Race imbalance persists in college football head coaching

Second of two parts

AnotherViewsquareThe following numbers aren’t winning lottery numbers: 14, 2, 7, 1. They represent, in order, the college football head coaching openings, the number of Blacks hired to fill them, the number of NFL head coaching vacancies and the number of Blacks hired to fill them.

If this isn’t an unbalanced scale — the annual merry-go-round of firing and hiring, with Blacks as regulars on this ride to nowhere, while Whites get the limousine treatment to head coaching jobs — then it doesn’t snow in Minneapolis in the wintertime.

Sports agent Donald Yee wrote last month in the Washington Post three remedies for the chronic condition of not hiring Black coaches: 1) media, 2) Black coaches, and 3) Black players. This columnist years ago made a similar suggestion.

First of all, media: Expecting the mainstream media to push change, unless it benefits them, simply won’t happen. Integration in baseball was first championed by the Black Press over a decade before mainstream media remotely took interest. The majority-White media only feign interest in the poor record of hiring of Black coaches.

Yee notes that unless nightly sports shows “agitate every night” on the subject as they do on other mundane ones, then no, change isn’t forthcoming.

Secondly, Black coaches: Why won’t Black coaches speak out on this? If they did, as Yee points out and we concur, these coaches almost instantly become “angry Black men” and self-inflict career suicide in the process.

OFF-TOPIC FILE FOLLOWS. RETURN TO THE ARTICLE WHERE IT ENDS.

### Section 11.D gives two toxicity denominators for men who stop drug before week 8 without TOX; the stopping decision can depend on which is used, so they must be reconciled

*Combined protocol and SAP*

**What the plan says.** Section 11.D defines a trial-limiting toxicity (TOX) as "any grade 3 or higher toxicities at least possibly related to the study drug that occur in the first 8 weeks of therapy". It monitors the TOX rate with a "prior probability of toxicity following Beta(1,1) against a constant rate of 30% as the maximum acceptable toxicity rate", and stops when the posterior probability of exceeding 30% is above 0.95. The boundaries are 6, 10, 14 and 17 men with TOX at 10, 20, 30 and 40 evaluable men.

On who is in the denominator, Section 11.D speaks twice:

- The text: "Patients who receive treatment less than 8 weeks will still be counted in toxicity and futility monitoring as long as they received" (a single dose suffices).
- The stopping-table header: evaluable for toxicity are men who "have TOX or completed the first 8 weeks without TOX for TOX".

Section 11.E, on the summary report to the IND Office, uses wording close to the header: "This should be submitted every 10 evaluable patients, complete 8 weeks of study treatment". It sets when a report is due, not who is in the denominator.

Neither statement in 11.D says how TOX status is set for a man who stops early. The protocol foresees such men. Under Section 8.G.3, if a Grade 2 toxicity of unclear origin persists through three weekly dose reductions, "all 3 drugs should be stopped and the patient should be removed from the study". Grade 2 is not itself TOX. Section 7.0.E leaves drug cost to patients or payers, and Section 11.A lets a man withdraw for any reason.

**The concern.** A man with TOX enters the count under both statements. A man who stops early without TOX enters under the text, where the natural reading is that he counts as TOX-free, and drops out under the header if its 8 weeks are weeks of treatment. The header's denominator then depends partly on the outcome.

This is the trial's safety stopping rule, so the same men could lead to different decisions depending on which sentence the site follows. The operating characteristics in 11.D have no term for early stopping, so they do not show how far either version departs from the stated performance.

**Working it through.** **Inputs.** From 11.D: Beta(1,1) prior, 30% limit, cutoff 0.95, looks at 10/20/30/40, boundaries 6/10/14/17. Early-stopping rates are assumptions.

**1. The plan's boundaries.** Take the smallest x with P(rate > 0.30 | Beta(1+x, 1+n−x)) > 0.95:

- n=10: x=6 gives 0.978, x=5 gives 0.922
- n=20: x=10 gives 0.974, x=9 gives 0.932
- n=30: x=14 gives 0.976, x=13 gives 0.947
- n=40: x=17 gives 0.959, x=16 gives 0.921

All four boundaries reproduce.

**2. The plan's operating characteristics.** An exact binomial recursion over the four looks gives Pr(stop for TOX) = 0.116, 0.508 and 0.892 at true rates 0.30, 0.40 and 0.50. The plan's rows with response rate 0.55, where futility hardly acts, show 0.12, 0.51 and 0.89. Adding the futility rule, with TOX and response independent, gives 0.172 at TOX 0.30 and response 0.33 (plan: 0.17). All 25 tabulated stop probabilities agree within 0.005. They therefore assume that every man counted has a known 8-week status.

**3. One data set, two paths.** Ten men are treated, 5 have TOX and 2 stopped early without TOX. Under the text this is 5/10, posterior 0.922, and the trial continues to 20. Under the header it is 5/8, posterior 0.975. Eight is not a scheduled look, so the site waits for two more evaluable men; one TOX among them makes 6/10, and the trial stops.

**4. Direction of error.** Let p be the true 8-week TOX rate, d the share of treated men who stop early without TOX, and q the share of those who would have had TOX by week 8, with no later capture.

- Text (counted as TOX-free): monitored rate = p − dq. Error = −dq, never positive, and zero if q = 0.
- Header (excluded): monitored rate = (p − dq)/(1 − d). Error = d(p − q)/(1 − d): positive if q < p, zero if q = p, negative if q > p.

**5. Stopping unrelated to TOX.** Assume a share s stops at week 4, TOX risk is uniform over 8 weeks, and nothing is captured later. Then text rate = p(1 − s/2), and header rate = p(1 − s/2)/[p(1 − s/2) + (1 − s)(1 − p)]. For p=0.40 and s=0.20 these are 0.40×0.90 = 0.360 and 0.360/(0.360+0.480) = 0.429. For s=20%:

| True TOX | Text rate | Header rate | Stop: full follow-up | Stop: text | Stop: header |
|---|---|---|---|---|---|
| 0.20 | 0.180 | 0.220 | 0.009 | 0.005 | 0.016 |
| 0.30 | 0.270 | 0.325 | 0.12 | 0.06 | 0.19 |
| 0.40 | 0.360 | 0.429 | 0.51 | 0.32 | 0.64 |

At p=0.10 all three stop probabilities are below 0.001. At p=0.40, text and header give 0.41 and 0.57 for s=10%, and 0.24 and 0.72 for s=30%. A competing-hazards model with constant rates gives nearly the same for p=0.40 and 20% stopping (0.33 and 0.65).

The now-dormant Black Coaches Association once did this but eventually proved all bark and no bite. But there’s one fact that can’t be ignored: Nearly all the persons who do the hiring, whether college or pro, are White.

“There are many, many talented and gifted Black football coaches who are watching their careers pass with no consideration as a head coach,” stated Yee.

The MSR talked to a Black coach, who spoke on the condition that we won’t publish his name or the sport he is currently coaching. Let’s call him “Coach Rob,” as in what too often happens to qualified Black coaching candidates. “We need an opportunity,” the coach pleads.

Thirdly, Black players: Why don’t Black players stop playing until change occurs? When Blacks stopped riding segregated city buses, Montgomery city officials, after a year of losing money, did change. When the Black football players at Missouri threatened last fall to stop playing, change occurred when two top school officials resigned.

If these Black players finally realize just how powerful they are, not in brawn but in sheer numbers, and demand that they play only if more Blacks are hired as head coaches, they could elicit change. Even better, as we have often suggested, if more highly recruited Black players take their highly recruited talent from big-time schools to HBCUs, where Black head coaches are the majority, change certainly would occur as a result.

The burning question, however, is how many Black young men would buy into this as opposed to continuing their culturally conditioned ways, falsely believing that a White school is better than a Black one to ascend to the NFL. The best doesn’t necessarily have to be White, and being last shouldn’t have to be Black, either.

Finally, get rid of the NFL’s Rooney Rule, which mandates that a club must interview at least one Black candidate for a coaching vacancy. Clearly it hasn’t increased the number of Black head coaches but rather the number of frustrated Black assistants. Forget about second chances; Black coaches are looking for that first chance.

“When are we going to get that shot?” asks Rob. “We deserve it.”

 

Charles Hallman welcomes reader responses to challman@spokesman-recorder.com.